Daniel is a very disappointing character, who preaches the Quaker doctrine, but shows no love or compassion or forgiveness.  He struggles with his conscience and perhaps finds resolution in the end.  But I found the ending as evasive as the slave auction.  I never really understood Daniel- or maybe I did and I didn't like him.
Well, now I have been to a discussion of this book and I am less enthusiastic about the book.  There was a range of interest in the book but we seemed to agree that the author is better at describing nature than people.  There is a great sense of place but what are the characters thinking? And especially the main characters, Daniel and his child-wife Ruth. What were they thinking?  
Lots of plot, lots of characters, but what were they thinking??????

Monday, 24 March 2014

Why I Love to Read, part 6

Why I Love to Read- Monday special.
Reason number 6:
Reading can teach you about life.
And this book has many lessons about life.
"Man's Search for Meaning" was written in 1946, telling about the author's experiences in Auschwitz during W.W.II.  Frankl was an Austrian neurologist and psychiatrist.  Although he survived the Holocaust, his wife, mother and brother died there. 

  Frankl writes that the meaning of life is found in every moment of living; life never ceases to have meaning, even in suffering and death.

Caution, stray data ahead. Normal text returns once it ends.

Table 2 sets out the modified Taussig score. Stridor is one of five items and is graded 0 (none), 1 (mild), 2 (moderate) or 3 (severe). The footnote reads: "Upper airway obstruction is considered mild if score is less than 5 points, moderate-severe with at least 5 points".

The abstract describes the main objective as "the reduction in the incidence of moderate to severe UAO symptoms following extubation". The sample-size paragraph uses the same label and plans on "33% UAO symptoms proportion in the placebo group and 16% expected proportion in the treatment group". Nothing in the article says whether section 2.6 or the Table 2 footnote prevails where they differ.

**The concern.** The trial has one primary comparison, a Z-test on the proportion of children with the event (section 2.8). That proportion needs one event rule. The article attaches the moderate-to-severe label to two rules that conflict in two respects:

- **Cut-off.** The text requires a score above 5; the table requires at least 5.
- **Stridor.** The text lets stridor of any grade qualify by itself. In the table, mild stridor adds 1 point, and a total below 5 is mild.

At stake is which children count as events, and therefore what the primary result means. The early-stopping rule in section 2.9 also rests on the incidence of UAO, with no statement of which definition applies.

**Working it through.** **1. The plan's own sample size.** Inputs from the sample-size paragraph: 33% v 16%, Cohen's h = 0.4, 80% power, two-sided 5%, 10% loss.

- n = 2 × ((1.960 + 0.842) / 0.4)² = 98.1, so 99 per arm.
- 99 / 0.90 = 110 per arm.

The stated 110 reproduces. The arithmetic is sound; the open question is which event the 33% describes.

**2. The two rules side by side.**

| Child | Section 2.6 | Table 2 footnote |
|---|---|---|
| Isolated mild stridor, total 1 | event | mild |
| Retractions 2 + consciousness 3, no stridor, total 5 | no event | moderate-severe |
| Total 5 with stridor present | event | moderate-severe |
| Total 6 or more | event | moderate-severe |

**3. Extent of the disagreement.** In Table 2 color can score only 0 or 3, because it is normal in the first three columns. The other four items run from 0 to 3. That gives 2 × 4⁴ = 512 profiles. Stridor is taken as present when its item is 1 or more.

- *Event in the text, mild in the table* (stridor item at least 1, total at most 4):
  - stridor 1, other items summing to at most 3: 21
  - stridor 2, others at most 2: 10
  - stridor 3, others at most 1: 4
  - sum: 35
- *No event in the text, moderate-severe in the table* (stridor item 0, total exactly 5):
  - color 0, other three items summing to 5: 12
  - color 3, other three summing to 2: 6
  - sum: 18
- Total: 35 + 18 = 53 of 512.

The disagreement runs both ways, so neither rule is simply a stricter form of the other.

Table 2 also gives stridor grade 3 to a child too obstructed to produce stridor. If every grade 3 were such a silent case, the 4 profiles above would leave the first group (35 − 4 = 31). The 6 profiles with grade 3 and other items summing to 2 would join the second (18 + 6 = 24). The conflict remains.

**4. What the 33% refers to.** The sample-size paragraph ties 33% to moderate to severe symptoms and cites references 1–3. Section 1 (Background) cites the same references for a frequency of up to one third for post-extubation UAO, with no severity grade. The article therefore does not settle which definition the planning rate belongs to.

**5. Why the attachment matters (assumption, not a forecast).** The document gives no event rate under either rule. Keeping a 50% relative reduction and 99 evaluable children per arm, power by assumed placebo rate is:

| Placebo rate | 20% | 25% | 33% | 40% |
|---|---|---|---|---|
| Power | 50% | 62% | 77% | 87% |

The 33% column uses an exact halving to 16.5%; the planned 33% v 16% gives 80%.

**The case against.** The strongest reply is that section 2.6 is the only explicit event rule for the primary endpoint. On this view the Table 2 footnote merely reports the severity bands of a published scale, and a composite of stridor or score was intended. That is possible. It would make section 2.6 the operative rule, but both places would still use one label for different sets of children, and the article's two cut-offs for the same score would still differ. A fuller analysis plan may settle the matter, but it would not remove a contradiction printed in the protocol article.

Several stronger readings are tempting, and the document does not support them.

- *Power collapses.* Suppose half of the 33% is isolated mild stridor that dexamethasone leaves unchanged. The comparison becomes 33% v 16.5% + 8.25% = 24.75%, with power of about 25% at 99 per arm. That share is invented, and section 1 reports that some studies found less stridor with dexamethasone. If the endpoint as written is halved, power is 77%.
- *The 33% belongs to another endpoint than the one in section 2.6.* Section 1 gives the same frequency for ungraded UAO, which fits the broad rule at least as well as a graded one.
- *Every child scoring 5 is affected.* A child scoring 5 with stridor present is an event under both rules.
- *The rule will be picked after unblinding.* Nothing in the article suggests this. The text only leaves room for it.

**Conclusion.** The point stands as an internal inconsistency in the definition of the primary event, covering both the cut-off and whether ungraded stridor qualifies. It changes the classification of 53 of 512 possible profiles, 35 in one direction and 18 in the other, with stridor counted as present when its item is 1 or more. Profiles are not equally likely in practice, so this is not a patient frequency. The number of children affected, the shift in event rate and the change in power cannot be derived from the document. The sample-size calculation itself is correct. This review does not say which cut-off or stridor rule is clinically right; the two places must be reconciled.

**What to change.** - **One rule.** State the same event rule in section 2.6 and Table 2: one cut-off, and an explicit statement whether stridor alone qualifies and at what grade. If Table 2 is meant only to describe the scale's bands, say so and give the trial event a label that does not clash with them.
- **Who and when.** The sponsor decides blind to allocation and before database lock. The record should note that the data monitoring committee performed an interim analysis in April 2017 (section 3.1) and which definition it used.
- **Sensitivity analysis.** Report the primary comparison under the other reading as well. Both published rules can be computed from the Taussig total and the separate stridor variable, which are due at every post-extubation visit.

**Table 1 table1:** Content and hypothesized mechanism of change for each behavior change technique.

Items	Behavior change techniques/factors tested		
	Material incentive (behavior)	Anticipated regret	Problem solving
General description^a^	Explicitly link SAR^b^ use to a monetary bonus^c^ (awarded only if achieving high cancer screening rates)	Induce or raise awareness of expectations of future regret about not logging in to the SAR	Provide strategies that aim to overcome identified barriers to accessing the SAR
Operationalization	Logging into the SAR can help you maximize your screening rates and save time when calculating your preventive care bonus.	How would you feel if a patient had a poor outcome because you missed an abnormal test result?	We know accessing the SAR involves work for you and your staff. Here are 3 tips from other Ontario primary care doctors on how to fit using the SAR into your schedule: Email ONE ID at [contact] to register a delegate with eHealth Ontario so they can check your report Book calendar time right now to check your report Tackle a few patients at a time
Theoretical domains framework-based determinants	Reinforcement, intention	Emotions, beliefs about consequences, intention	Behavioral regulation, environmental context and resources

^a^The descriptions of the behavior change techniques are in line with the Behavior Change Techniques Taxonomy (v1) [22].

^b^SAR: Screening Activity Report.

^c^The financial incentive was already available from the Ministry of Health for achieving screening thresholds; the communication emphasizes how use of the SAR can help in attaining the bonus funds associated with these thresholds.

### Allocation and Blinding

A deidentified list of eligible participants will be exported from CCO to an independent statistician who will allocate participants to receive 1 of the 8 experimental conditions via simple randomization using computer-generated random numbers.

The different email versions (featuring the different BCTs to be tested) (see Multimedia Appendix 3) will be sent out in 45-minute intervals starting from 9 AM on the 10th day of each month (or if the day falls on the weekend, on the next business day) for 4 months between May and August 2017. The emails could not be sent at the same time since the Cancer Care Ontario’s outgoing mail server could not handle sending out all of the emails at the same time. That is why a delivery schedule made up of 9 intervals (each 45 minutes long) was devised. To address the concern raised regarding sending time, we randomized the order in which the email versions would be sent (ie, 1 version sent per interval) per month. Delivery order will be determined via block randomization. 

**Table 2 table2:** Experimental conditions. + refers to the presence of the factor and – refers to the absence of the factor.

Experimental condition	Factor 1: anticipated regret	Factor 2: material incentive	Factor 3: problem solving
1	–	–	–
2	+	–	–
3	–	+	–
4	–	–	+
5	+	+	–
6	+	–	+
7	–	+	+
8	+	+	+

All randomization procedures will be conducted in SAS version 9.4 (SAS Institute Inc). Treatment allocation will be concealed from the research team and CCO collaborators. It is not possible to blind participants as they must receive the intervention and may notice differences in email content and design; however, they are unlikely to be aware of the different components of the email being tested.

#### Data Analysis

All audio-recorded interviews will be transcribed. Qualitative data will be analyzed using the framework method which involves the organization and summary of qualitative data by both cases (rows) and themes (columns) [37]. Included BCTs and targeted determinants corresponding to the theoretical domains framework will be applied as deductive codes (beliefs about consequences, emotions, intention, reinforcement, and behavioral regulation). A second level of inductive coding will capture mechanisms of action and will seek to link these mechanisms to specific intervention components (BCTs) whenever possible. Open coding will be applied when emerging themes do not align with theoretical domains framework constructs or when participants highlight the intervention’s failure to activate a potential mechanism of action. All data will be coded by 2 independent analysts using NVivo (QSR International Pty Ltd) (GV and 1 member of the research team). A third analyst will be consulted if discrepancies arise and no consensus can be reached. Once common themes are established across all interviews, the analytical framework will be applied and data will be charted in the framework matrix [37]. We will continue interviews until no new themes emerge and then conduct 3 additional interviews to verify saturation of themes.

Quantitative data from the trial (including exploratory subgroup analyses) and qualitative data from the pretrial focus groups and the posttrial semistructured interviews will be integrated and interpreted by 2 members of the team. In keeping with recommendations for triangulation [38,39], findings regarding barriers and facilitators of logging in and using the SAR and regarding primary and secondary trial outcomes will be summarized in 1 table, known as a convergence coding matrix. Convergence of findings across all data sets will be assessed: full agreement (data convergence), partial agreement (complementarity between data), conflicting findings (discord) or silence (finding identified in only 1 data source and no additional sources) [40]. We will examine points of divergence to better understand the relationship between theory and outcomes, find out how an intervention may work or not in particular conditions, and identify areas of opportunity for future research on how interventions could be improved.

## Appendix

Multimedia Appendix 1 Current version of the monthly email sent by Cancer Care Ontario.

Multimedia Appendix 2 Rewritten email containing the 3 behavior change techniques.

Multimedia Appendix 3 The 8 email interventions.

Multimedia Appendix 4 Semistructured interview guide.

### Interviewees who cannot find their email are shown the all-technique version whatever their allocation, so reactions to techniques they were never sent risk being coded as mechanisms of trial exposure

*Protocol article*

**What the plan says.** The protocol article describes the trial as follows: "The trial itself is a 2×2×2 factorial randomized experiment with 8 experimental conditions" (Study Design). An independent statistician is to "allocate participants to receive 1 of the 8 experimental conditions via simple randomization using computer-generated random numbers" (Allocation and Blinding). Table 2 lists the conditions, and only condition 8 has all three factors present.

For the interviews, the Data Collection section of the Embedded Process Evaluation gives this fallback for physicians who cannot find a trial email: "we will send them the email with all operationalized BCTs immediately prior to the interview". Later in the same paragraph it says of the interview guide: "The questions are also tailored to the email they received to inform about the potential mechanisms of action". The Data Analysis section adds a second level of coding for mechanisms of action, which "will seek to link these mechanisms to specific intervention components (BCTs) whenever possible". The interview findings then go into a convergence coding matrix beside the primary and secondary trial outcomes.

In a group therapy session during a fast inflicted on the camp's inmates, Frankl offered the thought that for everyone in a dire condition there is someone looking down, a friend, family member, or even God, who would expect not to be disappointed. Frankl concludes from his experience that a prisoner's psychological reactions are not solely the result of the conditions of his life, but also from the freedom of choice he always has even in severe suffering. The inner hold a prisoner has on his spiritual self relies on having a hope in the future, and that once a prisoner loses that hope, he is doomed.

Frankl concludes that there are only two races of men, decent and indecent.  No society is free of either of them, and thus there were 'decent' Nazi guards as well as 'indecent' prisoners, most notably the kapo who would torture and abuse their fellow prisoners for personal gain.